Out on the Prairie

People who aren’t familiar with the diverse areas and ecosystems in Colorado are always surprised by how hot it can get. Admittedly, it’s cooler in the mountains, but out here on the prairie, a hundred miles from those chillier climes, it can get hot. No, not a lower case “hot,” but HOT!! Capital letters all the way. Today we will get in excess of 105 degrees, though at the moment, it’s rather pleasant. At least for me.

I have to work longer hours today, so I didn’t plan on doing any outside chores. I went out thinking to walk around and check on my various garden spots. Some plants seem to thrive in the desiccating heat, but others, even supposed sun-lovers, don’t like as much direct sun as they’ve been getting. We’re not as high as Denver out here, but we’re high enough to be considered high altitude, and with altitude comes searing heat. (Shade generally mitigates the heat, but with the shade comes stinging insects, so it’s a trade-off for me.) It’s because I don’t want to be seared by the sun that I wear long sleeves even on the hottest days — oddly, though it might look ridiculous, it’s also cooler because it gives protection from the sear. And, of course, it’s why I wear hats. I certainly don’t need to char what brains I still have.

All of this to say that although I wasn’t planning on spending any time outside, I had to water some of the plants that weren’t doing well in the heat. And because I wasn’t planning on being out long, I didn’t wear my permethrined gardening clothes, but instead I wore my go-to-work black pants and t-shirt, so I expect to be covered in mosquito bites tomorrow. But it’s worth it, I suppose, to keep my plants alive.

Although many plants are supposed to need full sun, I’ve noticed that even that flora does well with a bit of shade, though there are some that do well regardless.

Among the plants that seem unfazed by the heat are the hollyhocks

And moss roses.

I’d never heard of moss roses (portulaca grandiflora) before this spring, but I am enjoying the various colors of blooms that come from one plant. It’s an annual that supposedly seeds itself and can become invasive, which sounds good to me — a carpet of flowers would be nice. For now, I’m counting blooms in the low numbers, but later on in the summer, they might do even better.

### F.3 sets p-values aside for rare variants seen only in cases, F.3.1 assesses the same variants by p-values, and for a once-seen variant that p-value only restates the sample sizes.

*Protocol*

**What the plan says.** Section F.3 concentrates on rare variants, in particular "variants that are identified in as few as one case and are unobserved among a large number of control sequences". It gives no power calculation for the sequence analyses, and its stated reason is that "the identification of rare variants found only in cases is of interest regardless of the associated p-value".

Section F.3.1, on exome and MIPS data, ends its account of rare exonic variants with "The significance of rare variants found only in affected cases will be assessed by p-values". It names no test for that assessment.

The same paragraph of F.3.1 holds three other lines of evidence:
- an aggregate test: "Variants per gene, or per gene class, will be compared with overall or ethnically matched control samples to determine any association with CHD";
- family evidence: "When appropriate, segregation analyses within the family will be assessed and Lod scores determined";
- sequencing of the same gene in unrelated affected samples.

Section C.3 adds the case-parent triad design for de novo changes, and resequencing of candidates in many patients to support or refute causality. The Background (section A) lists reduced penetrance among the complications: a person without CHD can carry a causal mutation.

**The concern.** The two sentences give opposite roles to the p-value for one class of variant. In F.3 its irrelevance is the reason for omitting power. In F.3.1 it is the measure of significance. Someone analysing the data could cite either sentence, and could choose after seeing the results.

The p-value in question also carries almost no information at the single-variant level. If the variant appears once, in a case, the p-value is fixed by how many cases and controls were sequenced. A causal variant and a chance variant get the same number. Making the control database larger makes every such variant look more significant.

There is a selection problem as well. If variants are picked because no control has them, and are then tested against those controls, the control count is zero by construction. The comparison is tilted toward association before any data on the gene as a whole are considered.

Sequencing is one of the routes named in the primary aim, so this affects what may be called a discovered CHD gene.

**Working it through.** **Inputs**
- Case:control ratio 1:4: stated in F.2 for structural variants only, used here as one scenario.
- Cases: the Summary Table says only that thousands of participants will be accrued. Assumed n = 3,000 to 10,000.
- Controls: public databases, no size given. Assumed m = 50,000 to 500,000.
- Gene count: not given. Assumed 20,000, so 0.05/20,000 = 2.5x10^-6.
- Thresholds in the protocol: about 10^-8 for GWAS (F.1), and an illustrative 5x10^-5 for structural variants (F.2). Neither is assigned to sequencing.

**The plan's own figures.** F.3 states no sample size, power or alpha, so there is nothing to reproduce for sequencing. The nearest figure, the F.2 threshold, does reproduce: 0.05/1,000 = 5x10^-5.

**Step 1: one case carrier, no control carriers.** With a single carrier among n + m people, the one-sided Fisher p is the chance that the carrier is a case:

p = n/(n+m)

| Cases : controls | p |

Other plants that seem to enjoy the heat are my cherry tomatoes and marigolds.

And the cactus, of course. The only problem with the cactus is that they have so few flowers, and each perfect blossom blooms for a single day. Which teaches us, I suppose, to enjoy the ephemeral things while they are here.

As for me and the heat? All I can say is thank heavens (and Willis Haviland Carrier) for air conditioning!

***

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5 Responses to “Out on the Prairie”

  1. Beautiful flowers stay cool! Says:

    Beaitiful

  2. Joe Says:

    We have the beginnings of a drought here as well as abnormally hot weather so I have been trying to save my plantings, but will probably sacrifice some of them rather than add to my water utility bill which is gonna hurt… but I must say the moss roses are appealing in this kind of weather since they don’t seem to be affected, and that cactus flower is *just gorgeous*!

    • Pat Bertram Says:

      That’s a shame about having to sacrifice any plantings. I’ve mostly had to plant drought resistant plants because this is such a dry area, but since you normally get at least some rain, I don’t imagine the same was true for you.

  3. Uthayanan Says:

    I have cactus but never had a beautiful flower like this. Last 40 months I didn’t add any plants. And I gave some of my fruits plants. When I read It make me very sad of drought and need to sacrifice some plants. I am lucky that next seven days I am going to have some rain. Some times I don’t understand instead to send rockets in the sky with the same energy and money you can purify oceans salt water to make irrigation water to make lots of artificial lakes and grow plants. I don’t know the hot weather make me more sad than before and took my energy of positive thinking.


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